This blog post was written by Roperfree.

Malaria takes its toll not only in lives lost, but also in medical costs, lost income, and reduced economic output. The annual direct and indirect costs of malaria in Africa are estimated to be more than US$2 billion, according to the WHO. Once seen as a consequence of poverty, malaria is now regarded as one of its causes. Malaria definitely slows economic growth in Africa by up to 1.3 percent per year.

Poor people in rural areas are more at risk because they are least likely to have the means to prevent and treat malaria. Children tend to miss school due to malaria and they suffer physically and intellectually and often cannot contribute to their families’ income though agricultural work therefore many families spend up almost all their annual income for malaria treatment.

The carrier of the malaria disease is the female anopheline mosquito which sometimes becomes resistant to many insecticides used to control its spread. Similarly, plasmodium (the disease-causing parasite that is carried in the gut of the mosquito and transmitted through its saliva when it feeds) has become resistant to many of the drugs used to treat the disease. P. falciparum, the most severe form of malaria in humans and the cause of most cases in sub-Saharan Africa, is now resistant to chloroquine, the most commonly used anti-malarial drug, in practically all malaria-endemic countries in Africa.

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The risk of malaria and malaria epidemics grows along with climate change and changes in land use associated with mining, logging, road construction, agricultural and irrigation projects. These changes often increase the breeding sites of malaria-carrying mosquitoes and consequently, promote transmission of the malaria disease.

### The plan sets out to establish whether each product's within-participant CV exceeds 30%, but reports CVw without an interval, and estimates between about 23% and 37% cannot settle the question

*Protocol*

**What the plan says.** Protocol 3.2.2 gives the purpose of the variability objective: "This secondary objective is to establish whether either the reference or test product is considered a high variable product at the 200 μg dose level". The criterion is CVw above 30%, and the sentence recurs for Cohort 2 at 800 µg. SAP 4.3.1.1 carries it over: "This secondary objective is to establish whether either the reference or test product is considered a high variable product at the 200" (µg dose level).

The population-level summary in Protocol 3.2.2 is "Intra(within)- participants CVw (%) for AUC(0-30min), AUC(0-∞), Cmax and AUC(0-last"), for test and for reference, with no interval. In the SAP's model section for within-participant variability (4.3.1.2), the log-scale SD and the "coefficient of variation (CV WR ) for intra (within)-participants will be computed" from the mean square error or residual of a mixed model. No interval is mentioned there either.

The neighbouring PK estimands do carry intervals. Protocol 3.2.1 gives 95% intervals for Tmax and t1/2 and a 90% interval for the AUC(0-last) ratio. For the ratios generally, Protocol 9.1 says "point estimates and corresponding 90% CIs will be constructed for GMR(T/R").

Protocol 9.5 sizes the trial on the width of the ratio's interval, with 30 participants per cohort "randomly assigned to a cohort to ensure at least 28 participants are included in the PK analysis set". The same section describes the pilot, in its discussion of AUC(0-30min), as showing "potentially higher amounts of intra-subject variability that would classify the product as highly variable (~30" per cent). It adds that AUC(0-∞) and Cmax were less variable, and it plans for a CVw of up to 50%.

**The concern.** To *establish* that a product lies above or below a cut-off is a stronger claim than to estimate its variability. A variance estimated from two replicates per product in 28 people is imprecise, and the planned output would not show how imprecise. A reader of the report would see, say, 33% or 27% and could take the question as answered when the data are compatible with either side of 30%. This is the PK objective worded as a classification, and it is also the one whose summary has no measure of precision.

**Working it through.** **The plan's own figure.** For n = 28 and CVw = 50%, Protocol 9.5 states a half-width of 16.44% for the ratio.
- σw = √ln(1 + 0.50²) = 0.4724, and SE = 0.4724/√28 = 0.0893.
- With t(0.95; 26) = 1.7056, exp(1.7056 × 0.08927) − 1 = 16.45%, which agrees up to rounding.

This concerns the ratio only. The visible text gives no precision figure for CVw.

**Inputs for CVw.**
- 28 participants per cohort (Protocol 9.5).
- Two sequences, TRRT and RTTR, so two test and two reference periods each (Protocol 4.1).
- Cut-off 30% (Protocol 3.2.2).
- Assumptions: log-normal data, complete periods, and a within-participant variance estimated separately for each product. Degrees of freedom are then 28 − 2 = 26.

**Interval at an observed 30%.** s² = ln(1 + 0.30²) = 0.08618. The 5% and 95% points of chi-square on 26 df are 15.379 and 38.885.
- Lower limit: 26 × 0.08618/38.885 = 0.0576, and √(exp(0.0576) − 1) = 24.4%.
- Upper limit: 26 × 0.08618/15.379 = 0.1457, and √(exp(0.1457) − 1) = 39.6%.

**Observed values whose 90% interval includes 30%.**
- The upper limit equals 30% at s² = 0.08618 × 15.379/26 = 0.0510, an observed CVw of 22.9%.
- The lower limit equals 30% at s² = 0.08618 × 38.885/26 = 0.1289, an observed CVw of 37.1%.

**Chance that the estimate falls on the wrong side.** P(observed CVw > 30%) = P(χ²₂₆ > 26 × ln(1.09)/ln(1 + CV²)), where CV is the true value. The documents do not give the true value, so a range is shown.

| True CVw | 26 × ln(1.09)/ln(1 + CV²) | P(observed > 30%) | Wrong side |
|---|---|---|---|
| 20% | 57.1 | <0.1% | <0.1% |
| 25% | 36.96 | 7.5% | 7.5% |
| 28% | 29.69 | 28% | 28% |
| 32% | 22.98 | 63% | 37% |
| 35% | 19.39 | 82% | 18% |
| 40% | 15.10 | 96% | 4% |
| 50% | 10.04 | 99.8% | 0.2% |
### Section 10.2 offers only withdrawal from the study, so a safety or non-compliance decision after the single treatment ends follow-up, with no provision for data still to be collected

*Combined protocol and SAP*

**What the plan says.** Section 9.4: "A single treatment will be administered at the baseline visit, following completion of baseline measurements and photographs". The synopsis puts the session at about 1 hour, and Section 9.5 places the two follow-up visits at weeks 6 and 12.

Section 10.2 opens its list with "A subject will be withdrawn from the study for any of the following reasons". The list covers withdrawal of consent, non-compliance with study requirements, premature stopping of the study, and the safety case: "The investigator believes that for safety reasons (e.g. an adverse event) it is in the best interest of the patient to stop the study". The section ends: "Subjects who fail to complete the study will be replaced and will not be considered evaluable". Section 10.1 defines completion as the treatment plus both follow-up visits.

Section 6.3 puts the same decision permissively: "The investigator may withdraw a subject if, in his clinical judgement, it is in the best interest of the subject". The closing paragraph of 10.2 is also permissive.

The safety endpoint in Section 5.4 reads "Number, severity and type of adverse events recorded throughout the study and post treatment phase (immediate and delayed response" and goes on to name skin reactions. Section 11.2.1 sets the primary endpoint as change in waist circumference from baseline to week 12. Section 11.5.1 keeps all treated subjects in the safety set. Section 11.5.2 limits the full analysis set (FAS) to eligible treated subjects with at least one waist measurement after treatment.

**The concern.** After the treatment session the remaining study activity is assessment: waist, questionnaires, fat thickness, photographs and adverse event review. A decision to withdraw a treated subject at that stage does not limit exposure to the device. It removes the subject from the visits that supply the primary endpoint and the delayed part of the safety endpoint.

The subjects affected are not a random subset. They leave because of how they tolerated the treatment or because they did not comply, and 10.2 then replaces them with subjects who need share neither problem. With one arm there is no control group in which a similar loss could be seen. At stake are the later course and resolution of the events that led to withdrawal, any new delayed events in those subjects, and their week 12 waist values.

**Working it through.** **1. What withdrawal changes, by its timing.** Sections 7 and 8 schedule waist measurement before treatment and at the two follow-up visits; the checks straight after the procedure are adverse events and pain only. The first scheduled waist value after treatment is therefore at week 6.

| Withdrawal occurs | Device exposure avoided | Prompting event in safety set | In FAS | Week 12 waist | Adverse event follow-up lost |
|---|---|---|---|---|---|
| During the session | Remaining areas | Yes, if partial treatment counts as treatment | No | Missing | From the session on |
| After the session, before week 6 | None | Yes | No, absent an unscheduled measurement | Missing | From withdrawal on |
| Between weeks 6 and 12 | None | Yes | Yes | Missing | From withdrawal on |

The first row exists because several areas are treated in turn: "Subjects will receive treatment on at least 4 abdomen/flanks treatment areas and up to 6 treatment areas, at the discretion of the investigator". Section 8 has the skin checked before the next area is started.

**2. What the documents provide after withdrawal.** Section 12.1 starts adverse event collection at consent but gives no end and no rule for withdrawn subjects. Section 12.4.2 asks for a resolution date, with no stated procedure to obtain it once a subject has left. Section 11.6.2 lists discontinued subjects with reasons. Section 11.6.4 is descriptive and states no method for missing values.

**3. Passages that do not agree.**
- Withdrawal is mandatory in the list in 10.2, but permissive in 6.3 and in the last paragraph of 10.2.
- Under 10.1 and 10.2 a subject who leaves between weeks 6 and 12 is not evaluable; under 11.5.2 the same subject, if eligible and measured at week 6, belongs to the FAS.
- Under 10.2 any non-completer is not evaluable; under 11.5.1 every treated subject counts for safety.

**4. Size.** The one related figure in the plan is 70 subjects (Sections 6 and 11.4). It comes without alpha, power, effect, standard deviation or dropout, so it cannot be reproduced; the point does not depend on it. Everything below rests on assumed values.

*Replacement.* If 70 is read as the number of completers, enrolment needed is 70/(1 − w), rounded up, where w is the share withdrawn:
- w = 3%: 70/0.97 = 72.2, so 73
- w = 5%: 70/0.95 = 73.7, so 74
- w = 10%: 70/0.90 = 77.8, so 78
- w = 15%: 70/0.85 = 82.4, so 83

Conflicts and civil wars also contribute to malaria’s spread by forcing people into new areas of exposure and by limiting access to malaria prevention and treatment. The movement of no immune individuals — be they refugees, laborers, or international travelers — places more people at risk and has allowed malaria to re-emerge in places where it was previously in control.

Declining health services and increasing drug resistance also contribute to the spread of malaria.

Malaria Is Preventable, Treatable and Curable

Human beings can protect themselves against malaria by wearing protective clothing, wearing mosquito repellents such as Roperfree mosquito repellent which has proven effective and user friendly with no side effects reported ever since its inception on market. Anyone can access and buy the repellents at and can be delivered whenever you are and in doing so you will be supporting the malaria campaigns under Roperfree and Fight Malaria in collaboration for the good cause of making this world free of malaria.

Mosquito bed nets, field trials indicate that insecticide-treated bed nets and curtains have the potential to reduce childhood mortality by 15 percent to 35 percent. Despite their proven efficacy, before fewer than 2 percent of African children sleep under protective bed nets, but now when whole world is putting on the emphases on eradicating malaria such as; GAVI organization, Bill and Melinda foundation making tremendous contribution to fund the eradication of malaria by increasing the distribution of mosquito bed nets and in Uganda under ministry Health is a lot of distribution mosquito bed nets to all Ugandans and they have established a free number for anyone who missed or need to get a mosquito bed net. The government is realizing that malaria is number one killer diseases which are detrimental to the economy.

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Formation of Fight Malaria to Combat Malaria

There is newly formed organization based in the UK who have realized that malaria is a menace and they have joined hands to combat and cause awareness in doing so they are advocating for the global to intensify the fight against malaria. When you check out you can get insight and resourceful information which very useful about malaria

The Global Actions to Fight Malaria is Focused on:

Prevention and response to epidemics.

Malaria treatment for pregnant women; and

Insecticide-treated bed nets and vector control;

Mosquito Repellents such as Roperfree Mosquito Repellents

Early diagnosis and prompt treatment;

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